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Tuesday, May 7, 2013

Simple vs. Simplistic

Those in higher education as well as those who have lived longer understand that things are rarely as simple as they seem. Science is complex, as are math, engineering, cartography, psychology, and a great many other disciplines. Theology is no exception. I know firsthand the possibilities of seeing complicated problems with simple statements. But few of us begin with such a complex understanding of things. When children ask, "Why is the sky blue?" it is acceptable to reply with, "God made it that way." But later on, while the original answer may still be true, a deeper answer will become appropriate. "It's the reflection of light against the oceans back into the atmosphere." This is still true, but it is a truth that takes into account the cognitive growth of the questioner.

I have voiced elsewhere how I think this is true in the realm of religion as well. When someone immature in faith asks, "What did Jesus say?" it is acceptable to point to a single passage and read it. Later on, however, we (should) learn to ask, "Why did Jesus say…?" We move deeper from the "what" to the "why," the "how," and other questions. (In truth, this post was borne out of having recently heard the phrase, "Jesus (or God or the Bible) said it, I believe it, and that settles it.")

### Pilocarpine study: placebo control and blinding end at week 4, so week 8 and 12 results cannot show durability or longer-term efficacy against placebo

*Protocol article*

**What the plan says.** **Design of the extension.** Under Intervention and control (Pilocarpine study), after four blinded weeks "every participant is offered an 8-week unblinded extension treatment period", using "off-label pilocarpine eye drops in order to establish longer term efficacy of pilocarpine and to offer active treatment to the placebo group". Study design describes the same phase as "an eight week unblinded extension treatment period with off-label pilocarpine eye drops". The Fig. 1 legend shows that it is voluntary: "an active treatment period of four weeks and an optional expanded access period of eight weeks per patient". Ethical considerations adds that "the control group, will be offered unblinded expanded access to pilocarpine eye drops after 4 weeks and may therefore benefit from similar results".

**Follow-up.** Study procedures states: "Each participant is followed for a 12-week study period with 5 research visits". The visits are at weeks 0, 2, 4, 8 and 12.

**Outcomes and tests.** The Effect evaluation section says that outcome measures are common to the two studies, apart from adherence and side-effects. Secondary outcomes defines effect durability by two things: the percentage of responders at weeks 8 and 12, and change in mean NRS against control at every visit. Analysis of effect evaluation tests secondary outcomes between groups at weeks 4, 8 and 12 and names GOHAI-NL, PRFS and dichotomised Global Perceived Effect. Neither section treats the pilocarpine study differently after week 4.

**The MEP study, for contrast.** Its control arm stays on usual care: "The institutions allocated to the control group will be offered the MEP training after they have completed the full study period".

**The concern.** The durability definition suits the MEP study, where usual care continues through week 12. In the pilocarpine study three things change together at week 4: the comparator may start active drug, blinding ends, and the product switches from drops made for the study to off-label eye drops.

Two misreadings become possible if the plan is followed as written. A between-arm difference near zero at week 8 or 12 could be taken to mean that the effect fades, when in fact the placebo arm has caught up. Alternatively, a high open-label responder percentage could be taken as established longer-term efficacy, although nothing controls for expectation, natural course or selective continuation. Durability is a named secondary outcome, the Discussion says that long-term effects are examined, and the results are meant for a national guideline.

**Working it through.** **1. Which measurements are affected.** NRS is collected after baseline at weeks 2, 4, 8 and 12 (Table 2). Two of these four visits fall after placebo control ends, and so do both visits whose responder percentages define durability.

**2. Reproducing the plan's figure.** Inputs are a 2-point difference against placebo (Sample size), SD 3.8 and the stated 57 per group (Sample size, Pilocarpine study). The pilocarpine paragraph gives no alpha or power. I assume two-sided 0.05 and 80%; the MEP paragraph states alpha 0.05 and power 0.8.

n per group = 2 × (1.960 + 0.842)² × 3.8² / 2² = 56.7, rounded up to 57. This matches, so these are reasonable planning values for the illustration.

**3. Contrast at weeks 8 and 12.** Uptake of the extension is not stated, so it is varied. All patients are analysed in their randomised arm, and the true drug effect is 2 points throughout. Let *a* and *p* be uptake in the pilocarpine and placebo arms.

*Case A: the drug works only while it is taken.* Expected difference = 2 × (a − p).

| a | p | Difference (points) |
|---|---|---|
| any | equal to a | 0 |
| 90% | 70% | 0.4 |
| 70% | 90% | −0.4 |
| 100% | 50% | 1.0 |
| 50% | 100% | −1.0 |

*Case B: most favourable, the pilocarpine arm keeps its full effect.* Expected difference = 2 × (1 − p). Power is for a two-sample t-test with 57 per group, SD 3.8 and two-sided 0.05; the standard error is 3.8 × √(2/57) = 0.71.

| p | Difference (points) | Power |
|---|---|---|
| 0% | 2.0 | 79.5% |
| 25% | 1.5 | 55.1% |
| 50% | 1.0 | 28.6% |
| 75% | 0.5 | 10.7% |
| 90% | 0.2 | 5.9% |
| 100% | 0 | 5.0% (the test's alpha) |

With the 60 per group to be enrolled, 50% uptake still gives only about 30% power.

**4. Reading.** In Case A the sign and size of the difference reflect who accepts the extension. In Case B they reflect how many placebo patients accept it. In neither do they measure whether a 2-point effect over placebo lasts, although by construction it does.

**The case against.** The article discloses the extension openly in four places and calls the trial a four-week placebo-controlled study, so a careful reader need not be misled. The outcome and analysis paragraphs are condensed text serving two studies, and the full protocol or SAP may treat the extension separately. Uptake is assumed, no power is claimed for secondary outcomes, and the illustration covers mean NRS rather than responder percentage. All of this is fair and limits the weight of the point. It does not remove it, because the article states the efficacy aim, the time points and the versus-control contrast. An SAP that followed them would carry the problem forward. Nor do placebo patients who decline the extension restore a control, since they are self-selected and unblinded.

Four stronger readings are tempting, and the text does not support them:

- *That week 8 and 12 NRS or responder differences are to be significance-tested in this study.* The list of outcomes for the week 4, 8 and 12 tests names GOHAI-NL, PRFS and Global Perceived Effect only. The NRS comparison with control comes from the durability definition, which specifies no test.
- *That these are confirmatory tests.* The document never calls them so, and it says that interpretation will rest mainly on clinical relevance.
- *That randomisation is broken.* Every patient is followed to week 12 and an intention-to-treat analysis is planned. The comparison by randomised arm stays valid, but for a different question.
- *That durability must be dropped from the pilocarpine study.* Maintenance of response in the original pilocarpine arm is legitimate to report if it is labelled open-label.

In a similar fashion, when we do God's work in the world, we may start by asking, "What does God want us to do?" As faith deepens, so do the questions. "Why is this God's goal? Why should this be my goal? How does our understanding of the goal affect how we view God?"

With this in mind, this developing nature of the questions and the faith that drives them, we shouldn't forget the simple places where we began. Paul grew up and stopped being childish (1 Cor 13.11), but this doesn't mean he stopped being childlike. It is with childlike wonder that we continue to ask questions. Jesus values children and says those like children inherit the Reign of God (Mark 10.13-16; parallels in Matt 19.13-15; Luke 18.15-17).

Children are simple. But they are not simplistic. We are baffled by their deep questions for which we have no answers. They constantly ask questions, and as they grow the questions develop as well. As we grow in faith, our questions deepen, but as children do, let us never cease in asking questions. When we do, let's not mistake simplicity for simplification and avoid difficult questions in the process.

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